Sensing the forcefield down, Nexus stumbled forward into the Zorgon throng. He was not going to lie down like a good dog. He opened his jaws and howled. The high frequency of the howl dropped Gaston Dimble to his knees, hands over ears.
Without the Professor’s leadership the Zorgons ceased to drum and everyone stopped, baffled and disoriented. Zorgeous, seeing his people lose the initiative, braved the howling and lurched forward.
Nexus was completely focused. His eye closed. He did not see Zorgeous approach.
Zorgeous lowered his head, concentrating what little antler sense he had left into a beam aimed dead at the eye of Nexus.
The two frequencies clashed to produce a crackling wall of sound that sent shock waves through the Orion Arm. For 30 seconds every light switched off. A few nearby stars considered prematurely going supernova.
Zorgeous, powered by horn sense, and Nexus, powered by internal logic and electrons, grimly contested this battle of the frequencies. Many devices across the sector malfunctioned. But Nexus, at the centre of the disruption, was immune.
Then something strange happened. The energy feedback rippling through the cyberdog’s circuits ignited a spark. Something like life flickered within. Entranced by this new experience, Nexus faltered. The question of good and evil occupied his CPU. Transistors and resisters disputed the merits of realism and idealism. Capacitors pondered the nature of duality. And love. What of love? Nexus dropped to the ground, whimpering.
The Zorgons cheered as one. They showed the cyberdog no mercy and crushed him underfoot, taking his limbs as trophies as they hurtled inside the perimeter.
Once inside the vaulted lobby, chaos ensued. Prototype machinery in display cabinets was smashed. The Zorgons charged forward, antlers down. Receptionists behind long silver desks hid under chairs. Luddites cheered from the afterlife.
The Zorgons trampled forward into the main hall where the proud portraits of scientific trailblazers looked sternly forward. What would Linda Janix have thought of this intrusion? How would Grulos Jandy have reacted? Could Leyla de Brule’s computers predict what was going to happen next? Heisenberg’s quantum, bustling beneath his portrait, went mad with anticipation. Had Fillies Contaminate known about the imminent change to world order he would have drunk himself so senseless that his artificial liver would have short circuited, even though it had no electronic components.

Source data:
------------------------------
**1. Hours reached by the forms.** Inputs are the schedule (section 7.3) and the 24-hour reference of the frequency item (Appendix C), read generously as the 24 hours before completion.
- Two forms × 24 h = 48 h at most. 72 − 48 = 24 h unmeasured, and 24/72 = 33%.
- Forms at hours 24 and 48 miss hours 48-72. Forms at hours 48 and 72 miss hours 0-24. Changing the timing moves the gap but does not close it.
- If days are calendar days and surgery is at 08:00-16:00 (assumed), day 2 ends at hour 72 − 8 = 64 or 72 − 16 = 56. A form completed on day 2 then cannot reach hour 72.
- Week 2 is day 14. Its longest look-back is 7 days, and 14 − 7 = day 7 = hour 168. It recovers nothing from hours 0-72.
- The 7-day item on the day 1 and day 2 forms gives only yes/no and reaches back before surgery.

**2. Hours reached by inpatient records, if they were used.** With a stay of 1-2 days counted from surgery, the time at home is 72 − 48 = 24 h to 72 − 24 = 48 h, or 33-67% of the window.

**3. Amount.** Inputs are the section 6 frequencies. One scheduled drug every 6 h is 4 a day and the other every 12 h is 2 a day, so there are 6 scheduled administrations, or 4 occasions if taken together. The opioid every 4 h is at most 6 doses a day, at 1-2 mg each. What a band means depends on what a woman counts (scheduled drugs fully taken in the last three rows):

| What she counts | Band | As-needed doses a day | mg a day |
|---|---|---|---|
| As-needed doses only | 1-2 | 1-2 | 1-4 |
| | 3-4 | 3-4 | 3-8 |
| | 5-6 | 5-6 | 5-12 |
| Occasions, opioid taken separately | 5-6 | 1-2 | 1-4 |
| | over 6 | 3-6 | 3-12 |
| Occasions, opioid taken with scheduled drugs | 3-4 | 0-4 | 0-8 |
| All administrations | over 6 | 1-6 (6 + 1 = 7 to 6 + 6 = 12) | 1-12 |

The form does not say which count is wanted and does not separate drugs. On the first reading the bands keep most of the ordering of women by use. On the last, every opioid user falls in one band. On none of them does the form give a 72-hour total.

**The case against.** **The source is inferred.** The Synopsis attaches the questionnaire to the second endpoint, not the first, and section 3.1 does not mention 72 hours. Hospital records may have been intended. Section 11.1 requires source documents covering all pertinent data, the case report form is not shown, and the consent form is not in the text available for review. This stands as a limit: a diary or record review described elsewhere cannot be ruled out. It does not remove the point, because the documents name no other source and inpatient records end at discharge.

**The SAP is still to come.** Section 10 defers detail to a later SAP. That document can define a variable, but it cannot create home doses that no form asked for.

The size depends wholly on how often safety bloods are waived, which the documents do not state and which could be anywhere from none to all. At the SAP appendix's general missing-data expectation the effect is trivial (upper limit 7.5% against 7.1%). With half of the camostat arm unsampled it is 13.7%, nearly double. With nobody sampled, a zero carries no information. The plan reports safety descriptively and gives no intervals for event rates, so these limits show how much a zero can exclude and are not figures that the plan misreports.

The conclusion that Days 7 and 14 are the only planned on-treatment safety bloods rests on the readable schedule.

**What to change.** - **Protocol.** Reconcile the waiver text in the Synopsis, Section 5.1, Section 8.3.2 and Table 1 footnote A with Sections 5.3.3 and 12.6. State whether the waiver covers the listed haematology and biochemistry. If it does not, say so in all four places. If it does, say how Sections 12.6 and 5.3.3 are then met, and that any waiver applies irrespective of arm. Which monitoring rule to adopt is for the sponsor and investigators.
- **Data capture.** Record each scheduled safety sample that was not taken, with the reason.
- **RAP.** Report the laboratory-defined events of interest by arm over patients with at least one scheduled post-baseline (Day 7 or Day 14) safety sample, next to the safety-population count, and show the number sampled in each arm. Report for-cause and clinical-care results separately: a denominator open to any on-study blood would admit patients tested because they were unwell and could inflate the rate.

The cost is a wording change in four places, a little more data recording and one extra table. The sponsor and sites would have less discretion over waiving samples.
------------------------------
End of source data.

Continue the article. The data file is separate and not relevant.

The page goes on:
In the centre of the hall, the statue of Rothball Hazard imposingly dominated. But the sculptured eyebrows were oblivious to the throng below. Little did the rump stone thigh sense that the balance of Zorge was shifting, nor did the marble coat catch the winds of change.
The crowd of Zorgons gazed at the statue in bewilderment, as if hypnotised.
Zorgeous shoved his way forward. “This man, my fellow Zorgons, is the cause of our troubles.”
“This man, my dear Zorgons, will stop at nothing to steal our red dust. He has already stolen our Guardian!”
The murmur increased.
“He is an affront to our dignity. A scourge. A menace!”
The murmur increased tenfold.
“A traitor. A friskrit!”
The murmur was no longer a murmur.
“He is worse than an upset stomach,” said Dimble.
A Zorgon pointed out that the big stone man was not moving.
“It’s a statue,” Zorgeous said patiently. “A representation of the most hideous, meanest of beings ever to set foot here. A statue of despicability!”
The murmur reignited.
“Topple the statue!”
The Zorgons raced forward as one. They pushed up against the statue. The rabble heaved and strained. The statue began to tremble. It began to shake. It shivered as if it was a real scientist performing tests inside a cryogenic chamber.
“Stop!” Zorgeous ordered.
They stopped, looking around as if shaken from a dream.
“Now, when I say fritscrit, heave as one unified rabble.” He waited two seconds. “Fritscrit!”
A thousand grunts told of the battle between masses and marble. The statue shook so violently that the calculator slipped out of its hand and crashed to the floor, splitting into a thousand shards.
Emboldened, the Zorgons redoubled their efforts. The statue creaked and reached tipping point. Acting Chief Scientist, Head of Roboto-Genetic-Engineering, Rothball Hazard, toppled to the floor face first. The pencil snapped in two like a broken heart. His arm fell off and bounced, slapping the head off the shoulders. The head rolled to the far end of the hall.
At that very moment a door opened.
The real Rothball Hazard stepped onto the threshold, only to be confronted with his own head bouncing towards him, the glaring eyes staring directly into his own.
He stood stunned as the head screeched to a halt at his feet. He was crestfallen. The monument to himself was shattered. Worse, his own head, the marble head of the statue, was taller than him.
He clenched his fists like a wailing child.
The Zorgons stamped, forewarning Hazard that they were about to charge. If they reached him, he’d be more than a fritscrit. He’d be dead. He knew Zorgons as peaceful and non-violent. But he also knew that they knew that he knew that he had done something bad.
The Zorgons charged.
Hazard took action. He pointed the Antlers of Amplitude.
The Zorgons stopped as one.
Slowly they got down on their knees, begging him.